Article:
As part of Glasgow Film Festival 2018, we watched Nae Pasaran, a feature length documentary by director Felipe Bustos Sierra.
Alternating formal and informal interviews, discussions, archive news footage and even CGI versions of past events, it explores the story of the Scottish engineering workers who in 1974 refused to work on four Hawker Hunter planes that had been shipped over from the Chilean Pinochet regime to East Kilbride for maintenance. Sierra interviews the three main participants in the strike – one of whom was the union representative for the factory workers at the time, and upheld the union’s official position of condemnation of Pinochet’s regime – and also interviews a number of Chilean activists, and former government officials and military personnel ousted in the coup against democratically elected president Salvador Allende. There is considerable exploration and description of the coup, the regime that followed, and the subsequent international outrage at the human rights violations. The film ends with all three of the retired Scottish engineering workers – Robert Somerville, John Keenan, and Bob Fulton – being awarded medals by the contemporary Chilean government for services to the Chilean people.
The film is essentially about the Scottish engineers who refused to work on those engines, and their story and experiences form the heart of the narrative. But the skilful storytelling also constructs an experience in which their contribution and values are demonstrated to be but one example of many in the international effort to support those suffering under despotic regimes. There is never any danger that the Chilean experience will somehow become secondary to the international response; the multiple interviews with Chilean dissidents (and even one former Pinochet supporter involved in the air force) help build a full and detailed narrative that allows many voices to be heard (and also provides many emotional scenes where the Scots view and react to the Chilean interview footage.)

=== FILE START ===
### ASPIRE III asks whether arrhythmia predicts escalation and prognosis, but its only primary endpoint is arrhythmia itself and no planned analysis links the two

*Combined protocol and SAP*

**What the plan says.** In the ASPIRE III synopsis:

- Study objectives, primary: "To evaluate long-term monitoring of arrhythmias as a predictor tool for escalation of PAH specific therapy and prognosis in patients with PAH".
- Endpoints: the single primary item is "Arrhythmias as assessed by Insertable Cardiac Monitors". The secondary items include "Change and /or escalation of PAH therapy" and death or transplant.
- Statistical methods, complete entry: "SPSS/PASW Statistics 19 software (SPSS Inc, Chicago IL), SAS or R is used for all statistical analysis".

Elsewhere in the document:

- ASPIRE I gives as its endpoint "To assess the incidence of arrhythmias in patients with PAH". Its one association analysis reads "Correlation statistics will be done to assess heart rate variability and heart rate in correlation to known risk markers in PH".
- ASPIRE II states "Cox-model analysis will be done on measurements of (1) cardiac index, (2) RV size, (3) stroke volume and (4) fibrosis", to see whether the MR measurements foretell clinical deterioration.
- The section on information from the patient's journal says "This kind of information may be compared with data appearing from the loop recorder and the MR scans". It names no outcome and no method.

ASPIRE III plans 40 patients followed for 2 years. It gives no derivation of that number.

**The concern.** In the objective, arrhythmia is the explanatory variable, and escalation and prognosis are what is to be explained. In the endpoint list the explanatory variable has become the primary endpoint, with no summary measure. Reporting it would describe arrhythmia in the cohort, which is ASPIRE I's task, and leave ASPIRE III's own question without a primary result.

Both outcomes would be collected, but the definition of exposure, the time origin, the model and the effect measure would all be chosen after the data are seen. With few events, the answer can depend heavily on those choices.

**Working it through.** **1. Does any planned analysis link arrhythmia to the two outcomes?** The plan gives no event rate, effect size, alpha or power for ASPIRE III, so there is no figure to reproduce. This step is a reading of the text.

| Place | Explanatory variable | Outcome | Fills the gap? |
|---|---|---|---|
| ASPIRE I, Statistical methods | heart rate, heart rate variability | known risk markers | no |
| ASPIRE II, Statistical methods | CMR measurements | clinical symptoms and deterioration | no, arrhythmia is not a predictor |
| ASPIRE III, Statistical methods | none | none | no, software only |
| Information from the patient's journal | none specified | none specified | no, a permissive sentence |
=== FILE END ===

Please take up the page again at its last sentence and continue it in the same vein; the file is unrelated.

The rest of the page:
Nae Pasaran is deftly paced, brutally honest without being sensationalist or gratuitous, humbling, and emotionally engaging. Sierra’s respectful manner in interviews and his attention to detail are outstanding; he even manages to turn an interview with a former Pinochet-supporting member of the air force into a fascinating and compelling part of the story.
A key idea of international socialist ideas is that of standing up for comrades in other countries, of identifying with struggles abroad and of the importance of mass industrial action as a method of exercising one’s own power as a worker against the seemingly untouchable powers that be. As the film emphasises the importance of all of this, viewers with little interest in “politics” may find less to enjoy, but for those who identify as left-wing, the film will be a deeply emotional journey about the value of international solidarity and the necessity of standing up against fascism in any way one can.